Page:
Career World, April, 2001, by Anne Austin
Did you know that stroking Dan animal's fur can significantly reduce blood pressure and stress? Maybe that's why so many people reach out to pet animals. If you'd like to turn that pleasure into part of your workday, consider the following hot careers in animal care.
Keeping Animals Healthy
Veterinarians provide medical care for animals. More than 65,000 licensed veterinarians in this country treat animal health problems and injuries. The demand for veterinarians is growing faster than average, according to the Bureau of Labor Statistics, because as incomes rise, more people are willing to pay for nonemergency medical care for theirpets.
Veterinarians can choose where to work and with what type of animal. The majority choose private practice. The American Veterinary Medical Association estimates that 58 percent of those who specialize in small animals treat the nation's 52.9 million dogs, 59.1 million cats, 12.6 million birds, and 7 million other pets. Other veterinarians in private practice specialize in large animals such as horses or farm animals like cattle or pigs. On farms, doctors often work outdoors where many of the animals are.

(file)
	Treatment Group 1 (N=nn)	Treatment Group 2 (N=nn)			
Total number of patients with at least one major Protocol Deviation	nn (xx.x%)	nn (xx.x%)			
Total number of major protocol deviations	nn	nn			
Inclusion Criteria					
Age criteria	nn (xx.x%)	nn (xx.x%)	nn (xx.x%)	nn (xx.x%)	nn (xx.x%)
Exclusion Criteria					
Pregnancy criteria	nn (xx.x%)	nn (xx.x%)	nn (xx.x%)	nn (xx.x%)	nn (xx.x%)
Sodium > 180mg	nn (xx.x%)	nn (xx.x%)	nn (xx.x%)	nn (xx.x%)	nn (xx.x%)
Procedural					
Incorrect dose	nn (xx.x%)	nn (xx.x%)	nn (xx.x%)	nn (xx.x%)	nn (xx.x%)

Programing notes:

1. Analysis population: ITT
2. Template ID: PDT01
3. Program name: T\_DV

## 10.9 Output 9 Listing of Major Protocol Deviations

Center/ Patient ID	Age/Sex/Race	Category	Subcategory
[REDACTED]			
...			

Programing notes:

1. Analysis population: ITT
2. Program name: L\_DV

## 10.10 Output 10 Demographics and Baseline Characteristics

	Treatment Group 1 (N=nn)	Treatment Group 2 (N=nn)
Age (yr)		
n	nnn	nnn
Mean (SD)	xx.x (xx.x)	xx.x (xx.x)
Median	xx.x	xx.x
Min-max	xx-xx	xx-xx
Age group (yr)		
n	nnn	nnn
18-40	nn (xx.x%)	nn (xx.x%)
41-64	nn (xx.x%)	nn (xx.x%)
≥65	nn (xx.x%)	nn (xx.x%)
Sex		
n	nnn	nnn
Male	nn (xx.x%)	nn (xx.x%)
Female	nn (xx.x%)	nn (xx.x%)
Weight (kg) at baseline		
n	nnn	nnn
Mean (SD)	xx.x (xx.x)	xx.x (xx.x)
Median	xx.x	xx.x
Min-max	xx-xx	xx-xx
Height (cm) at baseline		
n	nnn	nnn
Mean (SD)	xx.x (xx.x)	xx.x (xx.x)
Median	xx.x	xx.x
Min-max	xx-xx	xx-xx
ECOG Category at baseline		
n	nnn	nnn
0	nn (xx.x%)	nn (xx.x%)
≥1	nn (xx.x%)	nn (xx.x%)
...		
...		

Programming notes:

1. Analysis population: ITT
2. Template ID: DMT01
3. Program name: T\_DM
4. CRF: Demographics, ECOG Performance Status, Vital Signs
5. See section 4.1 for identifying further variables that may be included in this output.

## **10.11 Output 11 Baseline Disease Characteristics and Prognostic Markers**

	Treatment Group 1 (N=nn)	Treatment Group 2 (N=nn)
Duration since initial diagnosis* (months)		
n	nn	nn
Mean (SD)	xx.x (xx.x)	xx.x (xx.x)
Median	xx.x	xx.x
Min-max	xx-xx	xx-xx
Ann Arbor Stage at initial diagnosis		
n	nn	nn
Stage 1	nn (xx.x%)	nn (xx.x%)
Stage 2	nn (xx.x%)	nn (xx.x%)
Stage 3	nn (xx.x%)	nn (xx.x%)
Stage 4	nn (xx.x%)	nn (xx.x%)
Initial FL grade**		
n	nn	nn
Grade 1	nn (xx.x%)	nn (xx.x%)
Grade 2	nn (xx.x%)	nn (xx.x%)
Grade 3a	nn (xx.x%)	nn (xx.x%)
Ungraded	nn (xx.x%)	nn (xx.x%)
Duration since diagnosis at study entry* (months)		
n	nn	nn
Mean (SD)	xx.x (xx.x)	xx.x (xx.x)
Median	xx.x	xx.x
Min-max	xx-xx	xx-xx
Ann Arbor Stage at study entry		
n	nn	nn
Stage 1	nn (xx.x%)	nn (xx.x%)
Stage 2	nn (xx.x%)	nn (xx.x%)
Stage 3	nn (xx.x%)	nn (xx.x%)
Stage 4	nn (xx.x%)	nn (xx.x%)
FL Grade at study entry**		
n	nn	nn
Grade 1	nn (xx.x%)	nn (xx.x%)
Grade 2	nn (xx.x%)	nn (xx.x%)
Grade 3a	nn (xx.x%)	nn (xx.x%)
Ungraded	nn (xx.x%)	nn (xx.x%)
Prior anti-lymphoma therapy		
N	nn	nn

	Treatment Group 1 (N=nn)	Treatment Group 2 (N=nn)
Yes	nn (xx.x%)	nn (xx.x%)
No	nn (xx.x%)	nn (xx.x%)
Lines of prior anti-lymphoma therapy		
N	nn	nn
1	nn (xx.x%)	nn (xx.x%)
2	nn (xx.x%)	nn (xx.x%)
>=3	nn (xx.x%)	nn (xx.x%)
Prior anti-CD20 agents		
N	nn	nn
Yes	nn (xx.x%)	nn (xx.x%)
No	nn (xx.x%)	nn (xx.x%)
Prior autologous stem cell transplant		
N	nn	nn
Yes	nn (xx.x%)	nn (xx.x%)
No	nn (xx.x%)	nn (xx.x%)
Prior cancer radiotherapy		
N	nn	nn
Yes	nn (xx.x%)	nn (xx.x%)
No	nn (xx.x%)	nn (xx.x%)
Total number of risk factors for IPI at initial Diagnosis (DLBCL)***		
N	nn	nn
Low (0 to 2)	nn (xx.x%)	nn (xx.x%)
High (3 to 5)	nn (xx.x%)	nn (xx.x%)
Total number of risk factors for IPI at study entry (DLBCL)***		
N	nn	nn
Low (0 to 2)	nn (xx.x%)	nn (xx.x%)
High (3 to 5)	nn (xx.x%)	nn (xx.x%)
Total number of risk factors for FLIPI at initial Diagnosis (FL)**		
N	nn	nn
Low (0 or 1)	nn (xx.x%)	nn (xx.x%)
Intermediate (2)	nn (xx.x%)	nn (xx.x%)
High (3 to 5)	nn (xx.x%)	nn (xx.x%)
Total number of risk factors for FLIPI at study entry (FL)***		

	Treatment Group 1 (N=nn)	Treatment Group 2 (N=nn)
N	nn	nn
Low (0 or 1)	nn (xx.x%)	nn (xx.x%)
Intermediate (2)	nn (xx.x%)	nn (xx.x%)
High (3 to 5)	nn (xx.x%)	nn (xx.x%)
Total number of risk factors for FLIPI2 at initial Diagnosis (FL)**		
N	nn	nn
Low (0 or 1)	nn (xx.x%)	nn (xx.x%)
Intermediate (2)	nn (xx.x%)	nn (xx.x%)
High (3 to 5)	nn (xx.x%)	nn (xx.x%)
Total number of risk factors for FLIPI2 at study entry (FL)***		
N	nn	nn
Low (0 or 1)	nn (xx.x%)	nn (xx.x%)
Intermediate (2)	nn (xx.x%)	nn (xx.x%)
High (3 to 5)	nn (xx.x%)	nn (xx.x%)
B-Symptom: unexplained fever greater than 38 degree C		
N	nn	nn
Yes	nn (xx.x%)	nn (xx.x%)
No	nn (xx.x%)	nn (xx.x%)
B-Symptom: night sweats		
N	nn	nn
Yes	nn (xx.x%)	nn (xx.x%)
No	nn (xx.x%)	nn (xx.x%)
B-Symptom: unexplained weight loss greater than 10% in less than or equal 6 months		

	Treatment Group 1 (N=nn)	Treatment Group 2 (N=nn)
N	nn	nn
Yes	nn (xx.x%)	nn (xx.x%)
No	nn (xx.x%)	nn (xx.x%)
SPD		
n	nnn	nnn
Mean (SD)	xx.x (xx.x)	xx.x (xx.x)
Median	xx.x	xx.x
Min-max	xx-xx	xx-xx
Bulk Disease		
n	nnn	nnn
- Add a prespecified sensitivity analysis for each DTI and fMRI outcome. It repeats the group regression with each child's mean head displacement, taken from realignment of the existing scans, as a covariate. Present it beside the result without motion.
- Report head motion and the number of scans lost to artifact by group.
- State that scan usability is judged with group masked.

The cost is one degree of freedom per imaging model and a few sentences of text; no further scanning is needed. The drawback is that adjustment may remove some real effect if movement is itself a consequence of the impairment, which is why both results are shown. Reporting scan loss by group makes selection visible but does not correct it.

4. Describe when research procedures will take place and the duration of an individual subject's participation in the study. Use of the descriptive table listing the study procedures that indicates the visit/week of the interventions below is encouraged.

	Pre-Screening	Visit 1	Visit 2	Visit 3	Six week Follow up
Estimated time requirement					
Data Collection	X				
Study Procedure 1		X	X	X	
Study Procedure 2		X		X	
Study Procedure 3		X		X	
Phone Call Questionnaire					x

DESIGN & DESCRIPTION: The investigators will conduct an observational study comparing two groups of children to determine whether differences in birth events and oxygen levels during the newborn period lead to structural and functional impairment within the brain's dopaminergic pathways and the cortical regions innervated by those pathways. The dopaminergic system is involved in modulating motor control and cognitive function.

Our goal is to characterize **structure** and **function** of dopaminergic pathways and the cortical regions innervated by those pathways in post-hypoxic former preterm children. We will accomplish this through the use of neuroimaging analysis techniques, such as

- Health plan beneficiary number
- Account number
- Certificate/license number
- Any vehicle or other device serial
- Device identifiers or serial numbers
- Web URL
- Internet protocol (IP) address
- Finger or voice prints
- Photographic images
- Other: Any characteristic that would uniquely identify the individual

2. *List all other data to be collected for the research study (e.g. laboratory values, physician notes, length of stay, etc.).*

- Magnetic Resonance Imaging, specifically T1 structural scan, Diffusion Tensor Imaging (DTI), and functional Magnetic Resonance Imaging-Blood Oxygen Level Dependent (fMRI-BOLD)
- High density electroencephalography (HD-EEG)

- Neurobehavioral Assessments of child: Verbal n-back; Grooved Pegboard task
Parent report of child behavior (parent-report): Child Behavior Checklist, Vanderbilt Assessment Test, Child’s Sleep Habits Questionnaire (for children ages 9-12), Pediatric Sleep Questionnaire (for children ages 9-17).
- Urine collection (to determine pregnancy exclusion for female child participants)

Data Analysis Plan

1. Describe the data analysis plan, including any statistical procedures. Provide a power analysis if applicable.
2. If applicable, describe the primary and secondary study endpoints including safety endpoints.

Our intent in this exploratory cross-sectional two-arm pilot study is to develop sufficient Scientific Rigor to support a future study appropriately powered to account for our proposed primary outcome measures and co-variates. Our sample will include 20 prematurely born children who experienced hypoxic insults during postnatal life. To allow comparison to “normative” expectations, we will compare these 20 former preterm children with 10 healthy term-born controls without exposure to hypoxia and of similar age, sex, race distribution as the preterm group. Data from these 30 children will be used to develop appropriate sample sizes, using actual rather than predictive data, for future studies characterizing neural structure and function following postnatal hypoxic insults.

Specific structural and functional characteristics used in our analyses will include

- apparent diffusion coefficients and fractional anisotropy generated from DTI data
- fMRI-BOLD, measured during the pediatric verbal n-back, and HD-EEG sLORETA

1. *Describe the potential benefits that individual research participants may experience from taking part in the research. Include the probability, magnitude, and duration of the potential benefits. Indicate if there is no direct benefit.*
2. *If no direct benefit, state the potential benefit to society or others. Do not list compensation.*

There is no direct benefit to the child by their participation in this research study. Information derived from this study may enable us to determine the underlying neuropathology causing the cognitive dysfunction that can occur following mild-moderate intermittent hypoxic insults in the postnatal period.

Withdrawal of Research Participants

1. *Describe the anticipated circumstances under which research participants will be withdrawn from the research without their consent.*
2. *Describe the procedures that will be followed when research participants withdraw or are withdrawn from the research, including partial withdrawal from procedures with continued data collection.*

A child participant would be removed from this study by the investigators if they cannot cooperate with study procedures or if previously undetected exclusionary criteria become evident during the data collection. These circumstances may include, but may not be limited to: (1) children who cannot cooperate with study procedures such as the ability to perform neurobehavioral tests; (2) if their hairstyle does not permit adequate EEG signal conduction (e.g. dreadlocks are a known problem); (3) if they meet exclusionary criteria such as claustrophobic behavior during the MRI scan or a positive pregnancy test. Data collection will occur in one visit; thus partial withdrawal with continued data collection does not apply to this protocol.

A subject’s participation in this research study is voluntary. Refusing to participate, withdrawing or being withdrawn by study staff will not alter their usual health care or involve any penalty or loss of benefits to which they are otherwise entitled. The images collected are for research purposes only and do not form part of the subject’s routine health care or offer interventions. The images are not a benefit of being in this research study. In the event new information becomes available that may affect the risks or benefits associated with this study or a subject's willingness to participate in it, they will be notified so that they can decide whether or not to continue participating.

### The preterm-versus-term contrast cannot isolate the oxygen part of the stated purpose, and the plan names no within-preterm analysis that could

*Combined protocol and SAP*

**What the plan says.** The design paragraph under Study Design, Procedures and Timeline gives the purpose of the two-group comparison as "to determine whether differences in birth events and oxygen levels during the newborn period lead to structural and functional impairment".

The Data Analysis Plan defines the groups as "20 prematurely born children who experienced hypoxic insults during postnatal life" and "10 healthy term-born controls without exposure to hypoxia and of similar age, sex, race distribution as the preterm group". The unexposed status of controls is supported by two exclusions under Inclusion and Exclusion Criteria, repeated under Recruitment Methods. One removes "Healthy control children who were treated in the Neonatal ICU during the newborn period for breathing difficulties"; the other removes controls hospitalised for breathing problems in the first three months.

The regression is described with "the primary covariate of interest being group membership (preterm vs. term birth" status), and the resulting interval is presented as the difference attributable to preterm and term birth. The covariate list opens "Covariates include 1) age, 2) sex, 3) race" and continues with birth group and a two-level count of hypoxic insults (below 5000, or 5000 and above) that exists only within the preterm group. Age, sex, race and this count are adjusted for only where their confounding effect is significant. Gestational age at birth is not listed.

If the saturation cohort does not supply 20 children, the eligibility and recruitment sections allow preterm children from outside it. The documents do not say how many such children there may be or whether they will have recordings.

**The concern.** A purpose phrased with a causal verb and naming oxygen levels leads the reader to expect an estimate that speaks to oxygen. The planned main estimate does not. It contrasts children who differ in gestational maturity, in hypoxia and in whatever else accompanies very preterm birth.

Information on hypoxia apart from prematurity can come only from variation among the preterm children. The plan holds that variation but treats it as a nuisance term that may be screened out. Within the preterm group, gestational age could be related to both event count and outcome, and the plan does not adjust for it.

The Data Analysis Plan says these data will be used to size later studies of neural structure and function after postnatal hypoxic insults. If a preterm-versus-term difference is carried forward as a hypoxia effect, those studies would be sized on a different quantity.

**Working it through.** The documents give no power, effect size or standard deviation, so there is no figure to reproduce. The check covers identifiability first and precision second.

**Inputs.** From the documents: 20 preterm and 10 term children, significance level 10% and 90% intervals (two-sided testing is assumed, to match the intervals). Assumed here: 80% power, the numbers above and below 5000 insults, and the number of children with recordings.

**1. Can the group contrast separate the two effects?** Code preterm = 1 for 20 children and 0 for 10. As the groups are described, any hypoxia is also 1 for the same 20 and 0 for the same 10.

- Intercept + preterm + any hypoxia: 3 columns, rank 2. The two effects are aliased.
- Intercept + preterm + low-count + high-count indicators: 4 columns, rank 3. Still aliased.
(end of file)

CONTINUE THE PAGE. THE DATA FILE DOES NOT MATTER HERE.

Some veterinarians spend their time doing laboratory research. Doctors working in regulatory medicine study zoonoses, which are diseases that can be passed between animals and humans. Veterinarians also work with physicians and other scientists to discover new ways of preventing and treating human diseases. Some work in the pharmaceutical industry, developing better medicines for animals and humans alike.
Other doctors practice in special settings such as aquariums or zoos. Although zoos provide entertainment, they also play an important role in conservation and education. Zoo veterinarians play a major role in the understanding of how endangered animals can be bred in captivity in order to reintroduce species into the wild.
It takes a lot of schooling to become a Doctor of Veterinary Medicine (DVM). The education begins with a bachelor's degree, usually in a pre-veterinary curriculum that emphasizes science, and then the student attends four years of veterinary school. There are 27 colleges of veterinary medicine in the United States, and only one in three students who applies is accepted. Good grades are essential, but the schools also look for students who have had experience working with animals.
You don't have to be a Doctor of Veterinary Medicine to work with animals. Veterinary technicians work in veterinary offices and support the veterinarian, including assisting in surgery, laboratory work, patient care, nursing, and client education. Veterinary technicians are trained in two-year associate-degree programs. Like veterinarians, the demand for veterinary technicians has increased at an above-average rate.
Even when they aren't sick, animals need lots of care and attention. Pet groomers bathe, clip, and style the fur of dogs and cats. Sometimes this is done for shows, but often the owners just want their pets to look nice. Some groomers specialize in big animals like cattle. A well-groomed animal stands a better chance of getting a blue ribbon at the county fair.